Where has the pork gone? the disinformation narratives targeting food safety during the 2024 Taiwanese presidential election

Where has the pork gone? the disinformation narratives targeting food safety during the 2024 Taiwanese presidential election

By Wei-Ping Li, Ph.D.

(This article is part of an analysis series of disinformation trends during the 2024 Taiwanese presidential election.)

We examined the type of disinformation that stoked fears of war across the Taiwan Strait in the first article in our series about disinformation trends during the 2024 presidential election. In the second installment, we look at how false information has fueled Taiwanese concerns about food safety. This type of disinformation has frequently arisen from dubious social media posts or flawed news reporting and has resurfaced in every election over the last three years. It has been circulated in Taiwan to incite voter dissatisfaction with the government and further picked up by Chinese media to highlight the failure of the Taiwanese ruling party to Chinese audiences. 

🔎The background of the food safety disinformation pieces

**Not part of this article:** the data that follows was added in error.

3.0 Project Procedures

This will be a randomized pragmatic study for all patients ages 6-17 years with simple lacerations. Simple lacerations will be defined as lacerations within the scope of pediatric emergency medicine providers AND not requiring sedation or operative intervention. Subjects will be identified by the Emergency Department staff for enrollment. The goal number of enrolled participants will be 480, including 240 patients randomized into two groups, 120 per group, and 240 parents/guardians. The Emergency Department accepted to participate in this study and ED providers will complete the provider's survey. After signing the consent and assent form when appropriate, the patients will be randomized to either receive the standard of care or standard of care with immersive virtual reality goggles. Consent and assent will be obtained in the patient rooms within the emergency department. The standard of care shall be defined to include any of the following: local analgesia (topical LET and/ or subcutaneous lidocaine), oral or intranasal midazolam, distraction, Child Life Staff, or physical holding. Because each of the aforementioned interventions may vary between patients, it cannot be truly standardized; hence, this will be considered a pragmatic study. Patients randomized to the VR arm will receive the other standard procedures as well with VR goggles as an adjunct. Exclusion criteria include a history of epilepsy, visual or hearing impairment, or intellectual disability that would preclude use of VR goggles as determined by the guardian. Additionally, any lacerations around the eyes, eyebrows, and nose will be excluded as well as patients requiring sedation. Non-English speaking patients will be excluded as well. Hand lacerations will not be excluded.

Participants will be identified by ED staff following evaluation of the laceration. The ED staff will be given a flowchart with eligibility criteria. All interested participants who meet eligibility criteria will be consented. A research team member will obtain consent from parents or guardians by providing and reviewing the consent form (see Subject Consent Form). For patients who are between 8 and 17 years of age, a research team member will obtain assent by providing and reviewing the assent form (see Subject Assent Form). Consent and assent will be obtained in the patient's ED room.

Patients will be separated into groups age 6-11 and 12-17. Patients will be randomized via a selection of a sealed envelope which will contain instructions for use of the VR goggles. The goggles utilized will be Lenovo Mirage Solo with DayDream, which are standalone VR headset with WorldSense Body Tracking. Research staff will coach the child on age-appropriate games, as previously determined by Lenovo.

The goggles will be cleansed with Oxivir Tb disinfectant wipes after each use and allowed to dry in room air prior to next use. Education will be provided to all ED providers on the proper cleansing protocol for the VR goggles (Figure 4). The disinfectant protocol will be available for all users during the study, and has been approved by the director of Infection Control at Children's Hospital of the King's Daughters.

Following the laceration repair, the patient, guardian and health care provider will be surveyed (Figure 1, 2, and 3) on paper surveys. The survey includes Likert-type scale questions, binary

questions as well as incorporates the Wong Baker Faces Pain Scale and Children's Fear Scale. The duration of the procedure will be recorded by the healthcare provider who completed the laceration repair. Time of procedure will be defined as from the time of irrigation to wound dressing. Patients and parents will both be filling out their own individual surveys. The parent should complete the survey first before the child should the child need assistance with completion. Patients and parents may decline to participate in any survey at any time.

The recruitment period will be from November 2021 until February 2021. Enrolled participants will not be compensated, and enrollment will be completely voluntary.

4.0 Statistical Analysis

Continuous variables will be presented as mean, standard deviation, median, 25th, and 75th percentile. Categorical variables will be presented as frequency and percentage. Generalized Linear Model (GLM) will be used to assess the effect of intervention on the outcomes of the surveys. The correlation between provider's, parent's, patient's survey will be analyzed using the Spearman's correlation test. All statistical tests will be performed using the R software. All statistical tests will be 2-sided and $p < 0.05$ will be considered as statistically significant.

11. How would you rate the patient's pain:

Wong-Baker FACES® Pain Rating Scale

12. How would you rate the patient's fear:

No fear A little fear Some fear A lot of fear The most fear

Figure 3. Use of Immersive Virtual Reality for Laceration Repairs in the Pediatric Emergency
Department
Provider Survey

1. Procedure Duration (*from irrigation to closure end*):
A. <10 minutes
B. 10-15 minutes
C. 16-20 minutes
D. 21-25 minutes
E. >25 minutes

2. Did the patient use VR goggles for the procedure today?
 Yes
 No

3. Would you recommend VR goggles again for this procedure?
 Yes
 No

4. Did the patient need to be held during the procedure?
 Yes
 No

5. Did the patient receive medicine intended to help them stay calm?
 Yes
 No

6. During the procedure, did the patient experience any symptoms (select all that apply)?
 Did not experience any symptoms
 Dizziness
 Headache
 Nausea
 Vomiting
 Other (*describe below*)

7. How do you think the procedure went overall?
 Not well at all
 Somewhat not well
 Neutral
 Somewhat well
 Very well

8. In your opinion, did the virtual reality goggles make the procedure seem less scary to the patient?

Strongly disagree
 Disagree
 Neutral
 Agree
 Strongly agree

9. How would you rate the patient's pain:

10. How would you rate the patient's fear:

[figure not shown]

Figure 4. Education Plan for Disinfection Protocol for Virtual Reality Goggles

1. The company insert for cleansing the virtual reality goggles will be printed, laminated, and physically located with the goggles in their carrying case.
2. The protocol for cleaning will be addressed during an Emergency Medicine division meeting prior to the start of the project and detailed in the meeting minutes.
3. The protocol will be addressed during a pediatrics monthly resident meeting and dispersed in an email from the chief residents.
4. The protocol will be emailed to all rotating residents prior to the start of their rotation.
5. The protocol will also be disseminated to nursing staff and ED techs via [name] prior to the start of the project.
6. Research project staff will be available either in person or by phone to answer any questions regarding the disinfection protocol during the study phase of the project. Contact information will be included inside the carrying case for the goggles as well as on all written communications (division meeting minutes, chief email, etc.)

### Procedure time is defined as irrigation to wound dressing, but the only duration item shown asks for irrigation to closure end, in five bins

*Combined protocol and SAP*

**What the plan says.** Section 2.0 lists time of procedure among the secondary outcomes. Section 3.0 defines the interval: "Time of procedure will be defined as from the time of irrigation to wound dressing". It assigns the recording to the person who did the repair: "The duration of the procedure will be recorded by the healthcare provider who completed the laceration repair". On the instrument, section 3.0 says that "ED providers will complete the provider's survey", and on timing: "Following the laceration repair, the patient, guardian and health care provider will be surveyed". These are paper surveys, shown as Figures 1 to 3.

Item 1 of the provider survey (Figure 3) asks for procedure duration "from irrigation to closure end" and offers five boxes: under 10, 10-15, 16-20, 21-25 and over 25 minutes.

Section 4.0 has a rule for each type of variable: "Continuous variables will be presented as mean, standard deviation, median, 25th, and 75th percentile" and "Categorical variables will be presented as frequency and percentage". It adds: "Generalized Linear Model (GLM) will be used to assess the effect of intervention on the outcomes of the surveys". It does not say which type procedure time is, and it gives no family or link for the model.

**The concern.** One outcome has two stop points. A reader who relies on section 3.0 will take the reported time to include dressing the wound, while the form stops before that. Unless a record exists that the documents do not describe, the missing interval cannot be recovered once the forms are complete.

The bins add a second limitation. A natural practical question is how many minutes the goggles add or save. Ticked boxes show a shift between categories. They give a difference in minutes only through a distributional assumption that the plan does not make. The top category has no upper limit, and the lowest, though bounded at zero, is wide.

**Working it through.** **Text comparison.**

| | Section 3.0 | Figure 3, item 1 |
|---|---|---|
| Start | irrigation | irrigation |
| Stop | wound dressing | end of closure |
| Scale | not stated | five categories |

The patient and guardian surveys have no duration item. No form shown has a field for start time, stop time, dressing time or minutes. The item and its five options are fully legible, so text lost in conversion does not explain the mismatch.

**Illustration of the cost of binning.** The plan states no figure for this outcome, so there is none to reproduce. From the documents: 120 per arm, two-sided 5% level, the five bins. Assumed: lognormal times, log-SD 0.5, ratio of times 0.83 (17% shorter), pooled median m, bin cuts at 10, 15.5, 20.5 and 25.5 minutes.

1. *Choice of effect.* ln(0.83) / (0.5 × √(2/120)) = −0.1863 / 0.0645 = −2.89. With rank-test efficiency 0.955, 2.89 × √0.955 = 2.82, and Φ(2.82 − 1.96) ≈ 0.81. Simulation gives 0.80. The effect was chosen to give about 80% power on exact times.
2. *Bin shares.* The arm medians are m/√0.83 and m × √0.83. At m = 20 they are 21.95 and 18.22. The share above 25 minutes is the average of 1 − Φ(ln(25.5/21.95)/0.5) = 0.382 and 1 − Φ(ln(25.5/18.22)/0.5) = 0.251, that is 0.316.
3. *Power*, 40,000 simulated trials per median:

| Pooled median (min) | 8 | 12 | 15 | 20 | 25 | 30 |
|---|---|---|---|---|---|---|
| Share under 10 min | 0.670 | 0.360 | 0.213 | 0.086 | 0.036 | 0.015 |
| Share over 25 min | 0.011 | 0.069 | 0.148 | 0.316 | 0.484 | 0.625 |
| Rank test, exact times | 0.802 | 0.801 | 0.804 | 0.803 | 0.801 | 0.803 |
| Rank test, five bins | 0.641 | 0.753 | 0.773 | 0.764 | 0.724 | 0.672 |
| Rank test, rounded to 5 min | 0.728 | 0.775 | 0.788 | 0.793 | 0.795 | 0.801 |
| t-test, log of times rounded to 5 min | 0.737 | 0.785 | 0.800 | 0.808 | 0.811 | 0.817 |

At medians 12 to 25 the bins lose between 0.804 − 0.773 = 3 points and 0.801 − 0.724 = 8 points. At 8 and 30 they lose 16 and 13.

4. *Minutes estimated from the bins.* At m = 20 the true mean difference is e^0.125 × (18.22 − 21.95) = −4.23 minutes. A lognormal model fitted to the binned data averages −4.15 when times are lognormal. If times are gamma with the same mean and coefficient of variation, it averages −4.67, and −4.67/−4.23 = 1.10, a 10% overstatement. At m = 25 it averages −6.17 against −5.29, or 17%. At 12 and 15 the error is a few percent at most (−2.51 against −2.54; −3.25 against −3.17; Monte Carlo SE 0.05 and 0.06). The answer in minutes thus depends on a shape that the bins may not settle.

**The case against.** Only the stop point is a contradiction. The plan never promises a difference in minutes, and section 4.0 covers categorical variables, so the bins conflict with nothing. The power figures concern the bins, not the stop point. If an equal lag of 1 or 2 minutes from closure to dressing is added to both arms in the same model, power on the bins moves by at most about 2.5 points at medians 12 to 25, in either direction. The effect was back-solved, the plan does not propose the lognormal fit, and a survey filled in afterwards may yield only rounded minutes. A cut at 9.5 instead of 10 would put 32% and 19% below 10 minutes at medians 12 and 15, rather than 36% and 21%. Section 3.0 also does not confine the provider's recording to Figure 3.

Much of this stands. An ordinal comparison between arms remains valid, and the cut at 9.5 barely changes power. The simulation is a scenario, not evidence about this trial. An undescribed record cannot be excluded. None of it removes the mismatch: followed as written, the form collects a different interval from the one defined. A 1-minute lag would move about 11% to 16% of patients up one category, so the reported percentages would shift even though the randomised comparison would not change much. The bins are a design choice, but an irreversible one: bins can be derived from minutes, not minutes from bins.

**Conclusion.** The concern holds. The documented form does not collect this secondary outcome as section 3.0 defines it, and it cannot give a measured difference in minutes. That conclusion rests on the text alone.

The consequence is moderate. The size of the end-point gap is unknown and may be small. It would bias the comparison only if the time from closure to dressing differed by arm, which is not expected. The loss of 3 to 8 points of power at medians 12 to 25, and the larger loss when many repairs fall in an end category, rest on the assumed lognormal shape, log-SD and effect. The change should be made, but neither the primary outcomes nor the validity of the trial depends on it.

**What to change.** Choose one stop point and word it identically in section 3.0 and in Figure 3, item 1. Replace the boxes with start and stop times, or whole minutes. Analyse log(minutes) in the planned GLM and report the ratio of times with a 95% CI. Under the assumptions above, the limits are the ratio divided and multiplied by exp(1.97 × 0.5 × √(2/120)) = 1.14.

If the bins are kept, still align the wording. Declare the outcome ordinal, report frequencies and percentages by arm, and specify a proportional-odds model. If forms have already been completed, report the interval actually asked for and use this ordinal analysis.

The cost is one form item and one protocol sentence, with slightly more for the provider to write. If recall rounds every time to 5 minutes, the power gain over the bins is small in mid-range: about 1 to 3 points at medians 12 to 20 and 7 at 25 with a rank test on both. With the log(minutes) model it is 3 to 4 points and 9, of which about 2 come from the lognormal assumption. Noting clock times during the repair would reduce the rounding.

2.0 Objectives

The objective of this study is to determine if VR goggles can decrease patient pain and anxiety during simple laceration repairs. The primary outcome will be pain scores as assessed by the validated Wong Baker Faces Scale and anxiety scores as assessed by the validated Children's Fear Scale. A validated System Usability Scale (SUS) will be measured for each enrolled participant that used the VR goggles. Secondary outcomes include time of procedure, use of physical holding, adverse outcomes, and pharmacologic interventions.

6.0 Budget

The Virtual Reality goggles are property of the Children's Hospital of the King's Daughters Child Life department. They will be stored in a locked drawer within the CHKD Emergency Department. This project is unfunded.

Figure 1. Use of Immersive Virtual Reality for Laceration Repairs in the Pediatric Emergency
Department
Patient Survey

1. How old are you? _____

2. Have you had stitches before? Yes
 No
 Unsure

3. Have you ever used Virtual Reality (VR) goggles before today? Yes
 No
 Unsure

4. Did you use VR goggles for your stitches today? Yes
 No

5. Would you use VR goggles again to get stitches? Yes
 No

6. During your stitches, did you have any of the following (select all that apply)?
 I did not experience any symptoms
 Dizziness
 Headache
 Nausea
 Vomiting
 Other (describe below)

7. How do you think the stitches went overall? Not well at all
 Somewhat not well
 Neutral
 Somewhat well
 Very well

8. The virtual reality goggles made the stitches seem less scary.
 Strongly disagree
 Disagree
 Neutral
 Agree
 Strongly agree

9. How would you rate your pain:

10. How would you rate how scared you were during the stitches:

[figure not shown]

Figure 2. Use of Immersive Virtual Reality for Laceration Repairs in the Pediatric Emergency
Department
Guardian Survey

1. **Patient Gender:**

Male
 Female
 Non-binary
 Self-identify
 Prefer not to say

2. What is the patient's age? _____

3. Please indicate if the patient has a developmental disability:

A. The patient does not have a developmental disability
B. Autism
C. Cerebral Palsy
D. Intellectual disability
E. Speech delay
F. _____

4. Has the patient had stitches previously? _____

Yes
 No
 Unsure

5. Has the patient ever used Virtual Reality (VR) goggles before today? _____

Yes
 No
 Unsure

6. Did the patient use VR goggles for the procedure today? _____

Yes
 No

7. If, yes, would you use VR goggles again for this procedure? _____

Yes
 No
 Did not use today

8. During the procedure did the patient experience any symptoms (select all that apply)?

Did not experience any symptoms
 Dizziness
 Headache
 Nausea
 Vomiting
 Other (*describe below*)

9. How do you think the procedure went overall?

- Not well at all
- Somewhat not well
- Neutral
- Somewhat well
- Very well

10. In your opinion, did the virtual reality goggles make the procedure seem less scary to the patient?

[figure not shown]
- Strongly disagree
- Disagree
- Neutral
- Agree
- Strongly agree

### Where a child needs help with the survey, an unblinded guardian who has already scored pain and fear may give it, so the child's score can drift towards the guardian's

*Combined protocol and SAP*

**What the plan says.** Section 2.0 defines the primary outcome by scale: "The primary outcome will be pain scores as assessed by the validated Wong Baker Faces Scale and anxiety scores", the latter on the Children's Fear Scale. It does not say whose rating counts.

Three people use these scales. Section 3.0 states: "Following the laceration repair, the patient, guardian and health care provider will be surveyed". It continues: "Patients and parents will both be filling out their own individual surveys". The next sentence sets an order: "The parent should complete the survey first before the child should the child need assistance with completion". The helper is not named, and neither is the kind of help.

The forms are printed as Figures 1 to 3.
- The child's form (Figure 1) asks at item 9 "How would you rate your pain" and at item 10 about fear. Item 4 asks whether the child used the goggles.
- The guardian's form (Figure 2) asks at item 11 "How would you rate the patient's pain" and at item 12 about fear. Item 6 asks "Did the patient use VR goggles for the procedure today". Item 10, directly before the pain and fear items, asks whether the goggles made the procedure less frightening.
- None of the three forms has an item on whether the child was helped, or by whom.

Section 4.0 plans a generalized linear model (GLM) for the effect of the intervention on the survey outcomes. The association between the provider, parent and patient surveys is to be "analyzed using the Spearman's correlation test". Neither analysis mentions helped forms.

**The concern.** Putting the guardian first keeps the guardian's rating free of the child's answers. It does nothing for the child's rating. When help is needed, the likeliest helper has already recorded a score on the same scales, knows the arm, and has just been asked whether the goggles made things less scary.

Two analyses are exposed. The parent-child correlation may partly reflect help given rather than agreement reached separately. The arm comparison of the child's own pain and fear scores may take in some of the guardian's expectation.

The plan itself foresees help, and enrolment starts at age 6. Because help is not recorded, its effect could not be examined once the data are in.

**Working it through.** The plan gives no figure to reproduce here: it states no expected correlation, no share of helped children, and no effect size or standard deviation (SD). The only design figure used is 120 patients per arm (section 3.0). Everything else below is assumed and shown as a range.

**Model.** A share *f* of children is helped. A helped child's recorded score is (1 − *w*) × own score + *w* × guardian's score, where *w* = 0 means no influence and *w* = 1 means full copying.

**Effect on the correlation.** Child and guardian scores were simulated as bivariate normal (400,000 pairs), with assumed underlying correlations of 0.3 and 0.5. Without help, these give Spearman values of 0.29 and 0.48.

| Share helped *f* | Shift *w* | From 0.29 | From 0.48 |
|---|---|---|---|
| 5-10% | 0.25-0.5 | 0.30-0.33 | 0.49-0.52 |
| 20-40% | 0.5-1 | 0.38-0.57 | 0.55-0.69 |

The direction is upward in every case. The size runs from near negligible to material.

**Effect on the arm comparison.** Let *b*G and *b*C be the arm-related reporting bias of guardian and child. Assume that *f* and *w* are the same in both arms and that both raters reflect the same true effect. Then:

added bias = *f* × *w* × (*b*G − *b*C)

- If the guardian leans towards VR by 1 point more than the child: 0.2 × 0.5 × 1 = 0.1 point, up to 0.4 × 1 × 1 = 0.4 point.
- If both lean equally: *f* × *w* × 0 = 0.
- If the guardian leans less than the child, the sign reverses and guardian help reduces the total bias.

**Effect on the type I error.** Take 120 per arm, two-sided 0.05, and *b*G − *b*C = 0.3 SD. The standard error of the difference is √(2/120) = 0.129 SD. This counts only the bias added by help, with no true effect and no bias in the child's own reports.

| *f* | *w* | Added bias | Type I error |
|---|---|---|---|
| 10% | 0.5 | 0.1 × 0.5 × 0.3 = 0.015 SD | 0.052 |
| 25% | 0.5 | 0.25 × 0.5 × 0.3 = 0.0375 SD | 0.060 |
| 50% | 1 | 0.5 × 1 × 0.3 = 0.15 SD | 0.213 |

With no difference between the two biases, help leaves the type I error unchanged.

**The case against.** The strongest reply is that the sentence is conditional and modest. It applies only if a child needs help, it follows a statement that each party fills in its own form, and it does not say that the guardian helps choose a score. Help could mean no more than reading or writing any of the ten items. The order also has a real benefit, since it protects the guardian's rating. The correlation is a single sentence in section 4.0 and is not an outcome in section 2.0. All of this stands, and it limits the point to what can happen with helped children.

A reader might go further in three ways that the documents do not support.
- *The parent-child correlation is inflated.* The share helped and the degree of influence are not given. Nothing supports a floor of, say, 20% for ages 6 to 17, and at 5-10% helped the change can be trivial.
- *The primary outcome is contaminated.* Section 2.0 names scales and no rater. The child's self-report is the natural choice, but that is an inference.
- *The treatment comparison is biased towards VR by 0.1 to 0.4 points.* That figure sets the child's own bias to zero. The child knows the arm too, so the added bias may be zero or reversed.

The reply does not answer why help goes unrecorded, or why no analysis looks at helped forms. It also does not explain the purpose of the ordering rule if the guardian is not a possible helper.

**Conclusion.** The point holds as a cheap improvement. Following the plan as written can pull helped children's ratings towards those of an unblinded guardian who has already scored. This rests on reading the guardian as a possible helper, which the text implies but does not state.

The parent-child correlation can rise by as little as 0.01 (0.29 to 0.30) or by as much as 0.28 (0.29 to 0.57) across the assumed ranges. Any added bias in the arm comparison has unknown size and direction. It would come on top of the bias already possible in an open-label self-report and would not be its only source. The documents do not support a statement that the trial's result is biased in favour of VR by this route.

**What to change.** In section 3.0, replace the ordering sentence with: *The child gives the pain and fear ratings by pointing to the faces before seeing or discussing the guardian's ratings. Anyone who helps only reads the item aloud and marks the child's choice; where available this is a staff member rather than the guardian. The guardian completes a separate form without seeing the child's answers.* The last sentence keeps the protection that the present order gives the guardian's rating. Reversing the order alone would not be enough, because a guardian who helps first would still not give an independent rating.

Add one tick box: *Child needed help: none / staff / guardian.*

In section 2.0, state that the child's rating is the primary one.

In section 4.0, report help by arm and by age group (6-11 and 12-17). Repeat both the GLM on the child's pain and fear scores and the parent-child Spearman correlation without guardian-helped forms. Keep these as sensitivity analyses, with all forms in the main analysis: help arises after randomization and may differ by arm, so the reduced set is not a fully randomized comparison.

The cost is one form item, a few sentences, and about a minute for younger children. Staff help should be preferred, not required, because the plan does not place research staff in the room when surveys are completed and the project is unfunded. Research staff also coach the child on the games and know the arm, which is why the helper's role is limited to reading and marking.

Many pieces of the disinformation regarding food safety spread during the referendum and elections in the previous three years concerned imported pork from the United States. Taiwan relaxed the ban on importing US pork containing a certain amount of ractopamine, a feed additive that is typically used to increase the leanness of meat but may be harmful to human health if consumed in excess. The hope was that by allowing more pork imports from the United States, Taiwan would increase its chances of negotiating free trade agreements with the United States. However, the additive-added American pork raised concerns about food safety. The question of whether to reintroduce the prohibition on importing ractopamine-containing pork was also included as one of the issues in the national referendum held in late 2021, in which 51.2% of voters said “no” to reintroducing the ban. 

Nonetheless, concerns about American-imported pork have still lingered in the minds of many Taiwanese people. Since then, disinformation and misinformation regarding imported pork have haunted Taiwanese media, both on social media and in mainstream ones. During the 2021 referendum, rumors regarding the dangers of American pork and how some problematic pork had become a part of the Taiwanese daily diet began to circulate. It would also surge when there were concerns regarding other food safety products. For example, when eggs imported from Brazil were recalled in September 2023 due to mislabeled expiration dates, disinformation about the safety of ractopamine pork returned, along with falsehoods that intentionally implanted inaccurate information about imported eggs